If you go to the iTunes store homepage, you’ll see a box from the Red Cross encouraging you to give in support of Hurricane Sandy victims. With the click of a button, iTunes will transfer 100% of the funds to the American Red Cross. Just select the button listing your desired gift and you’re done. This isn’t anything new—the Red Cross has worked with iTunes multiple times in the past, raising money to support victims of the 2010 Haitian earthquake and those devastated last year by the tsunami that struck Japan.
The Red Cross has partnered with iTunes to do something remarkably simple and effective, and it’s rooted in principles that all nonprofits (and for profits) could utilize:
1. They’ve made it simple for potential customers to interact with them.
In this case, the customer is a donor, but the same principle applies. One of the first things I learned when studying advertising in college is that consumers like hassle-free experiences. People have a lot of choices available, so the easier the experience, the better.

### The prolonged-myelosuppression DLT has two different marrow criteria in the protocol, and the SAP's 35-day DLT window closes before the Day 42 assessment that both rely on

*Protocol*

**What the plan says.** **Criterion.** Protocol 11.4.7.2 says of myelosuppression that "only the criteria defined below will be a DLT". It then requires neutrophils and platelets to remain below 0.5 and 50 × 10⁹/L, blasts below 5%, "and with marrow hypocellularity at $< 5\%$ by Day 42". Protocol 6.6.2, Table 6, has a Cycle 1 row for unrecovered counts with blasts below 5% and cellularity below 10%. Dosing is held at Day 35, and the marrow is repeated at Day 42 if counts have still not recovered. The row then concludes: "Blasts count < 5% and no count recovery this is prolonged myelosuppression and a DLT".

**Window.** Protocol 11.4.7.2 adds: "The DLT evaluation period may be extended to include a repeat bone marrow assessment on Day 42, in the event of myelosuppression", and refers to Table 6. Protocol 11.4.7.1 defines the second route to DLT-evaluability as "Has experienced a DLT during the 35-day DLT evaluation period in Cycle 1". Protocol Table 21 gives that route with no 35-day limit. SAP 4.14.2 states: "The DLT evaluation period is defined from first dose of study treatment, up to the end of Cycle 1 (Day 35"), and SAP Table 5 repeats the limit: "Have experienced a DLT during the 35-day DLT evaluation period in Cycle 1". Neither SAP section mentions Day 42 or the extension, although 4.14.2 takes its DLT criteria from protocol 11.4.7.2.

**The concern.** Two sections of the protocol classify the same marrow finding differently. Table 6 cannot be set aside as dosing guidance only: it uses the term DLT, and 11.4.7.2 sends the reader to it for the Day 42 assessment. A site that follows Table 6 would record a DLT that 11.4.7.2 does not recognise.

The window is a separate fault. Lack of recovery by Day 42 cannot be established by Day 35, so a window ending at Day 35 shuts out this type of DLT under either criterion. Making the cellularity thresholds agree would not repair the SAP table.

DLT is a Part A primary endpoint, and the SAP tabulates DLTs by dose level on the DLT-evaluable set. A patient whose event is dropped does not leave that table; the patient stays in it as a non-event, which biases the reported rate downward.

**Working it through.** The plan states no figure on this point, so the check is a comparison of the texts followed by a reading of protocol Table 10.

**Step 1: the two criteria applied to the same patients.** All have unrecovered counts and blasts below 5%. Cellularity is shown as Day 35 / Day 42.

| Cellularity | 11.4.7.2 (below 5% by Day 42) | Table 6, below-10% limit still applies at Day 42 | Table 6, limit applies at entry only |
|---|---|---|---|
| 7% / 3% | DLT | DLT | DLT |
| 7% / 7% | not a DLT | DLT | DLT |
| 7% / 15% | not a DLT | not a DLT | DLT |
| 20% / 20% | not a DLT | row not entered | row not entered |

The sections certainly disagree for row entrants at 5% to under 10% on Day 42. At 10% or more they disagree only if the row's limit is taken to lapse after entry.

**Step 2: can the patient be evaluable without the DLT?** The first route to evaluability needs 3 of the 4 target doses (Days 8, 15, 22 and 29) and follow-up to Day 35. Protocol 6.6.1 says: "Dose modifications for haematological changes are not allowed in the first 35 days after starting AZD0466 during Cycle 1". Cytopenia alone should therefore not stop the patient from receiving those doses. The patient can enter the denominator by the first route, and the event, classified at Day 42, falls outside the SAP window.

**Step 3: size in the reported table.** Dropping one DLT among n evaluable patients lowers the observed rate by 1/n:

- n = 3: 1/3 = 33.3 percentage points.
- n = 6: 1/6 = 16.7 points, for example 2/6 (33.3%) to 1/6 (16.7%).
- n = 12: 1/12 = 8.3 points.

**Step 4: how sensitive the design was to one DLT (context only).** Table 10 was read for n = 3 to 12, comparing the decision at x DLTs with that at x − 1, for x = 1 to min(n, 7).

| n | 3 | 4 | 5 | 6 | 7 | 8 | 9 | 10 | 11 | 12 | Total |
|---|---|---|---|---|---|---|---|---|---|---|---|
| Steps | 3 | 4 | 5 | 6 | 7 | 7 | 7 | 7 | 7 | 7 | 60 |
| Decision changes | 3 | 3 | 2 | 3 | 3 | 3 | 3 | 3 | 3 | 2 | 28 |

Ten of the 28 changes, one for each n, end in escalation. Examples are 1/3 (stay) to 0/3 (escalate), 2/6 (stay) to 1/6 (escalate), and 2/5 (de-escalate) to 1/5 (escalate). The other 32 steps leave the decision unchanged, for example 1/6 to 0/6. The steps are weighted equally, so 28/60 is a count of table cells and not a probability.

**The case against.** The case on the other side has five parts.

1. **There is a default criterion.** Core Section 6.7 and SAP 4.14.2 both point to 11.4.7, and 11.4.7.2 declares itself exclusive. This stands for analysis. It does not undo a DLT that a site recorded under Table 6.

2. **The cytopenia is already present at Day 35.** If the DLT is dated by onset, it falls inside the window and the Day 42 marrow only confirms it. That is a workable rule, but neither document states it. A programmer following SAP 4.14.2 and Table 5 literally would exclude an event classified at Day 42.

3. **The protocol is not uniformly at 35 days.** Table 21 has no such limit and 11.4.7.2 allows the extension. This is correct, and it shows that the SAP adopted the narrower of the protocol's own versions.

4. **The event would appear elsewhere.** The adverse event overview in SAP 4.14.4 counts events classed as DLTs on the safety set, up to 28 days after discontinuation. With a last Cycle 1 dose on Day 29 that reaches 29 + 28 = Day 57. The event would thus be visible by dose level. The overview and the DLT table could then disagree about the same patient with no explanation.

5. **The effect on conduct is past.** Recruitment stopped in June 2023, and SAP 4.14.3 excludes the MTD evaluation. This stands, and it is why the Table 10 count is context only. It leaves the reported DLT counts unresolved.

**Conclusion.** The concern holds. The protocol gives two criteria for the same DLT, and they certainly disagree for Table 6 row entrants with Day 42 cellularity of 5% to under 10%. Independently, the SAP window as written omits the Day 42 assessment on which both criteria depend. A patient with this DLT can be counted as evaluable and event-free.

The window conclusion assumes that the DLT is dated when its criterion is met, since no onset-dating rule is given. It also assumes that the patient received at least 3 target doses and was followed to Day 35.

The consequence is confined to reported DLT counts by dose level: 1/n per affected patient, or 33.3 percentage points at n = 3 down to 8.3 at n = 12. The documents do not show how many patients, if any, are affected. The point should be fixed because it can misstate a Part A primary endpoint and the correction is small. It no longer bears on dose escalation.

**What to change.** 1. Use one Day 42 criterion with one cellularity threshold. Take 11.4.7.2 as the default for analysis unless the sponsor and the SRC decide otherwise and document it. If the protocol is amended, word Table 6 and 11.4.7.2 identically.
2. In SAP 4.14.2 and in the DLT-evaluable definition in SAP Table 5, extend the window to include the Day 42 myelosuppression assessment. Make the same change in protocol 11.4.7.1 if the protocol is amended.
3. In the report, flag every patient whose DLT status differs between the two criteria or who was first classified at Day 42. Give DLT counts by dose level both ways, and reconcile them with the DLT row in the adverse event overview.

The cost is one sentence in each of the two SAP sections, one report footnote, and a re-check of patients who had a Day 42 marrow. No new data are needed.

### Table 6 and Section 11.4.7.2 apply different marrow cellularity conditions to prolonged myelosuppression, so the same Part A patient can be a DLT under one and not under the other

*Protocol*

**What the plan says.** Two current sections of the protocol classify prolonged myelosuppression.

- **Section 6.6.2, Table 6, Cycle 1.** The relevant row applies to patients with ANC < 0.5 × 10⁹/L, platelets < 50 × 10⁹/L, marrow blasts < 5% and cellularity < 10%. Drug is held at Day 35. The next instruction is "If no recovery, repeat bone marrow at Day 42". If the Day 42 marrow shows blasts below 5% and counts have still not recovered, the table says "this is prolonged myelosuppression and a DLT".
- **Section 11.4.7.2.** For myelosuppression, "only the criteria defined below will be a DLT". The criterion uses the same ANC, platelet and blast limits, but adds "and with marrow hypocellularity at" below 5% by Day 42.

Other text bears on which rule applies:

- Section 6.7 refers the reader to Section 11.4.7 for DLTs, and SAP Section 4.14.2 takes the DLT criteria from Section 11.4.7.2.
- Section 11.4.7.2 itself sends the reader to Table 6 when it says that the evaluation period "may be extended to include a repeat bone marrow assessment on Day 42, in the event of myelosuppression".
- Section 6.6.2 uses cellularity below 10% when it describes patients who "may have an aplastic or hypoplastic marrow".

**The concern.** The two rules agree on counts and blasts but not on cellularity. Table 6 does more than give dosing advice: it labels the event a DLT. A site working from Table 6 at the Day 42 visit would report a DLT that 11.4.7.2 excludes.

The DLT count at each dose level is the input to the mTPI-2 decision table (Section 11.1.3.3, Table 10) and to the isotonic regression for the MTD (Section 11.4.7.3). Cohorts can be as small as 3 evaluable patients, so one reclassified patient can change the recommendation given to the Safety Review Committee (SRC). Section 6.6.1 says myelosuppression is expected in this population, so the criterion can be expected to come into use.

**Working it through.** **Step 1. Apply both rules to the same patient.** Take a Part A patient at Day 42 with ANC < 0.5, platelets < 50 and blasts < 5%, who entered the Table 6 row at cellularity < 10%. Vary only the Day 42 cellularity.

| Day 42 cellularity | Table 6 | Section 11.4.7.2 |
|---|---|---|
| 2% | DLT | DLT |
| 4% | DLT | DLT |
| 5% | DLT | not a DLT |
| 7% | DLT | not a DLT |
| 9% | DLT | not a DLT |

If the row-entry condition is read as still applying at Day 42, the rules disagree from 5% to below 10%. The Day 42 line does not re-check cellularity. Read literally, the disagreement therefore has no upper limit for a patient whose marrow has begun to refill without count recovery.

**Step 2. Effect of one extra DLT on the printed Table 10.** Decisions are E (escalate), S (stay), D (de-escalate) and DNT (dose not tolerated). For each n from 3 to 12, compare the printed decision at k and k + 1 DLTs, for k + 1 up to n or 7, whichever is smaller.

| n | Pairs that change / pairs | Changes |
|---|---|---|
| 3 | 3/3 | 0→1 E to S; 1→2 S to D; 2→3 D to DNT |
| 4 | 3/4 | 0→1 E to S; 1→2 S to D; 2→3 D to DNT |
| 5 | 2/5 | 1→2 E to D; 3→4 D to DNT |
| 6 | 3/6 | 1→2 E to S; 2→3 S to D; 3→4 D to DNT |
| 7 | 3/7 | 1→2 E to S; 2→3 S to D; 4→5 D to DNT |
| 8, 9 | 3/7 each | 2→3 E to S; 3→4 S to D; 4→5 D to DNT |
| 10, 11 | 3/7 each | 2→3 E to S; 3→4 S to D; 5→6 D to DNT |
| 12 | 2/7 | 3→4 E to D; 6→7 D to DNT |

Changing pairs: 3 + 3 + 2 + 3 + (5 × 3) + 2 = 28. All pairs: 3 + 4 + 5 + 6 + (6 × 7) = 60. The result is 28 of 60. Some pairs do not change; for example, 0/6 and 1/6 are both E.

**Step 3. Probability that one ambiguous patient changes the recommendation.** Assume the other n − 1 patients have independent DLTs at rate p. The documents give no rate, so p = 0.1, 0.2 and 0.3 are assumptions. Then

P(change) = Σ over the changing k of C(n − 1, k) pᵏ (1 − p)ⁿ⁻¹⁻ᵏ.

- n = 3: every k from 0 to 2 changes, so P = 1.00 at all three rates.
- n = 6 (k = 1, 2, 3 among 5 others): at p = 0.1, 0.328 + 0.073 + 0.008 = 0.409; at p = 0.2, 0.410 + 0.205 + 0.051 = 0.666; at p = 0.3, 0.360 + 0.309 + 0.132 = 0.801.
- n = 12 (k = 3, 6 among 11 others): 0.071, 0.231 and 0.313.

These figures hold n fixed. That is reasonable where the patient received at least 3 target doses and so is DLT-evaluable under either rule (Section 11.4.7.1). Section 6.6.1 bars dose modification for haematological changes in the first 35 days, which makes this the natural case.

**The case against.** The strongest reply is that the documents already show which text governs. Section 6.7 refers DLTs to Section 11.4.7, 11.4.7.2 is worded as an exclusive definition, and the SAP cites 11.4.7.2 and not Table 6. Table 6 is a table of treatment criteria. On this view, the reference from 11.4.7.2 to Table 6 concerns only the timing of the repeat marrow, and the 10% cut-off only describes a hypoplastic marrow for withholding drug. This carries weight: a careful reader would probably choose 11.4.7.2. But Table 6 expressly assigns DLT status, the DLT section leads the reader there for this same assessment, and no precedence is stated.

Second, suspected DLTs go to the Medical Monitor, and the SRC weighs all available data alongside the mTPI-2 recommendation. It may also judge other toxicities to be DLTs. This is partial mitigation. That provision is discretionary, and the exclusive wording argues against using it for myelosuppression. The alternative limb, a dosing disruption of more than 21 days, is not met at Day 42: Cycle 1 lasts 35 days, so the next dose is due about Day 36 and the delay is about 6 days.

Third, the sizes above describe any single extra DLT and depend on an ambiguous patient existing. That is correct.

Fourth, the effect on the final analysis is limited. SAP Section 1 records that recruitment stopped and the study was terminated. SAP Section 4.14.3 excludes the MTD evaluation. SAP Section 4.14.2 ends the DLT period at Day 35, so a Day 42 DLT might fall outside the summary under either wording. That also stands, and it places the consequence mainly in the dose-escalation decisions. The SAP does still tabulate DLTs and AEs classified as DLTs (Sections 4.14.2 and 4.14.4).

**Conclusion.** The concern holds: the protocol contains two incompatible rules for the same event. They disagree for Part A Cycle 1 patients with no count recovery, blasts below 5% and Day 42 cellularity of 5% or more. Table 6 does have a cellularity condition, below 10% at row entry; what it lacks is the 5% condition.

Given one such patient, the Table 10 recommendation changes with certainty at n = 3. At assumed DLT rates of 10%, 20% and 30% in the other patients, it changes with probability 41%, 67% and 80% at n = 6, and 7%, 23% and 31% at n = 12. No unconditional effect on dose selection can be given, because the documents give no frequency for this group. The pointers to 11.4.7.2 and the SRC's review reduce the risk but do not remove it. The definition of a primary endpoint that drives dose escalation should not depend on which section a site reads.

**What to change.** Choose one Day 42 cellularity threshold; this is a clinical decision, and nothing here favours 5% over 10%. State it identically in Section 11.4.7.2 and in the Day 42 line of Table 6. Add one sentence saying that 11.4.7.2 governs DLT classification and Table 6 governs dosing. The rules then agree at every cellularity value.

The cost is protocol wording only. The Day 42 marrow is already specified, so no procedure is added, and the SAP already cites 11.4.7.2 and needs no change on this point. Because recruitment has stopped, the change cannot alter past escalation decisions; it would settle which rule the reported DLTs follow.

2. They reach customers at the Point of Sale.
Many people visit the iTunes store with the intent of spending money on music. And by partnering with iTunes, the Red Cross is essentially saying, “We know you’re already planning to spend money on music, so why not give some of it to help people in need?” They’re fitting into their potential customers’ existing frame of mind. For profit companies do something similar all the time: sales people know it by the term up-selling. It’s must easier to sell something extra if the customer is already planning to spend money.
The American Red Cross is just one example of an organization that has simplified the consumer experience. What are some companies you think have made it easy to use their products or services?
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